questions the nature of intention in human behavior
our actions as intentional as we think they are? Or are our conscious
minds merely a tip of an enormous iceberg of our unconscious selves
that governs our behavior, for all that we think and plan and
are among the questions sixth-year psychology
graduate student Thalia Wheatley has been posing in her research
on consciousness and intentionality.
"We tend to think of ourselves as consciously driven, and
we reason about things, but that's such a small factor in determining
our actions," she said.
does a series of experiments where she makes people think they
intended certain actions they actually had no intention of performing
or didn't even perform, she said.
experiment she designed has caused a bit of a stir: her adviser,
psychology professor Daniel M. Wegner, has presented it at five
conferences, two of which she's attended, and they co-authored
a paper on it that was recently published in American Psychologist.
the experiment, in which two people move a computer mouse, placing
the cursor on the screen on different objects, she studies whether
participants can be confused into thinking they not only moved
the mouse when they didn't, but also that they did it intentionally.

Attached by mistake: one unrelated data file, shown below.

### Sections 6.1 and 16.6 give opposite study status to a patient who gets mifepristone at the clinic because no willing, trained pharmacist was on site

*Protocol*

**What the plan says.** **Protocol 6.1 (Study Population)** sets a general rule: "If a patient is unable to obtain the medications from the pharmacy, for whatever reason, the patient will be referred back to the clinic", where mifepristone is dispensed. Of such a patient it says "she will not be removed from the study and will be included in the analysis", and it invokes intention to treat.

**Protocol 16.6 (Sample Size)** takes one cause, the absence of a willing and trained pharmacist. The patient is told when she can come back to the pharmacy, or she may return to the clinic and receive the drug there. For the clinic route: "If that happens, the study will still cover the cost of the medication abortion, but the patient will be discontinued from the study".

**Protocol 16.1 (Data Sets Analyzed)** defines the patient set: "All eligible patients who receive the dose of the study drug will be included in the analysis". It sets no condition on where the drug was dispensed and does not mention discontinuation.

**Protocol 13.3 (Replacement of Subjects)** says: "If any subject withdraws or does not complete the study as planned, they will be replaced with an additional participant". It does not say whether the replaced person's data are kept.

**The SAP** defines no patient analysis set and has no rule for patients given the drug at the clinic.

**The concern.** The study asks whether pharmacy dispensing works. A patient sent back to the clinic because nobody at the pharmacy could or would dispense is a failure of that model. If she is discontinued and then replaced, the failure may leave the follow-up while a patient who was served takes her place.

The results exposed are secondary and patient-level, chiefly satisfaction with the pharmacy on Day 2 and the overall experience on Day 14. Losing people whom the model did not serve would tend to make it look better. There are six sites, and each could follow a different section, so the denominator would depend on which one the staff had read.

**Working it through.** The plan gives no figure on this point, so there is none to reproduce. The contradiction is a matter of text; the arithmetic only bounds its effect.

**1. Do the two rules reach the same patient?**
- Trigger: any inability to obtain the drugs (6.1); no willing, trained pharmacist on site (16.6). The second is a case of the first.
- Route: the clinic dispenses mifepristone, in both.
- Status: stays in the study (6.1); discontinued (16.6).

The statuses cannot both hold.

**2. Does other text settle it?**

In another experiment, she uses hypnosis to make participants
feel a pang of disgust whenever they read or hear the word "take,"
having them read stories about corruption, incest, shoplifting,
etc. Participants rate stories with "take" in them as
more disgusting and morally wrong than other stories, Wheatley
ensure it is the word triggering their disgust, afterwards she
asks each participant, "Would you like to take a cookie?"
Participants who are told to feel disgust at the word "take"
don't want any cookies, whereas those in the control group have
no problem accepting the cookie.
in a third experiment, she hypnotizes people to cover their ears
when they hear a certain soft noise, and then, after they are
out of hypnosis, she plays the noise and sees how they react.
cover their ears and ... look confused and have a hard time explaining
why they did it," she said. But if she initially tells them
they will hear some feedback as she adjusts their microphone,
they use that excuse to explain their action, regarding it as
intentional, she said.
we can manipulate what people think are the reasons for their
behavior and how intentional their actions feel, [we can conclude]
that consciousness is not a perfectly accurate readout for our
behavior," she said.